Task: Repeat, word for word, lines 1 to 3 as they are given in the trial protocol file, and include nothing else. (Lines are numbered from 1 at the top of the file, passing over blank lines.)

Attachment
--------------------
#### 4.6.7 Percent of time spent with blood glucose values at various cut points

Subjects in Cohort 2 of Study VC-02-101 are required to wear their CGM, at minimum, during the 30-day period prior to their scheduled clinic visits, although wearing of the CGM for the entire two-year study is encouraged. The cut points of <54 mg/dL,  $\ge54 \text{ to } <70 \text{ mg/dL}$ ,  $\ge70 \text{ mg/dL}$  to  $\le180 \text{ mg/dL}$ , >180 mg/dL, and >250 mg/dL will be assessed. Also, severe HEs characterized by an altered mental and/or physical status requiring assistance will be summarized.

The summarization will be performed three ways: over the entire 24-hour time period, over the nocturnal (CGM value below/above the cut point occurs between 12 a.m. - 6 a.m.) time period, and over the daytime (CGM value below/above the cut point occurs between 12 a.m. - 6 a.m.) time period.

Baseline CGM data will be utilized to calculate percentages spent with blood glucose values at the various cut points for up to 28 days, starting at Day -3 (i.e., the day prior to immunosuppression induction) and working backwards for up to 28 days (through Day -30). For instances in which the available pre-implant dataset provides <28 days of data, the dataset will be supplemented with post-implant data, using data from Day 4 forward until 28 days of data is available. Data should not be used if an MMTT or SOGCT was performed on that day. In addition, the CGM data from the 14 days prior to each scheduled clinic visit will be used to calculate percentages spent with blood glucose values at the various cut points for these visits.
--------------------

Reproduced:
#### 4.6.7 Percent of time spent with blood glucose values at various cut points

Subjects in Cohort 2 of Study VC-02-101 are required to wear their CGM, at minimum, during the 30-day period prior to their scheduled clinic visits, although wearing of the CGM for the entire two-year study is encouraged. The cut points of <54 mg/dL,  $\ge54 \text{ to } <70 \text{ mg/dL}$ ,  $\ge70 \text{ mg/dL}$  to  $\le180 \text{ mg/dL}$ , >180 mg/dL, and >250 mg/dL will be assessed. Also, severe HEs characterized by an altered mental and/or physical status requiring assistance will be summarized.

The summarization will be performed three ways: over the entire 24-hour time period, over the nocturnal (CGM value below/above the cut point occurs between 12 a.m. - 6 a.m.) time period, and over the daytime (CGM value below/above the cut point occurs between 12 a.m. - 6 a.m.) time period.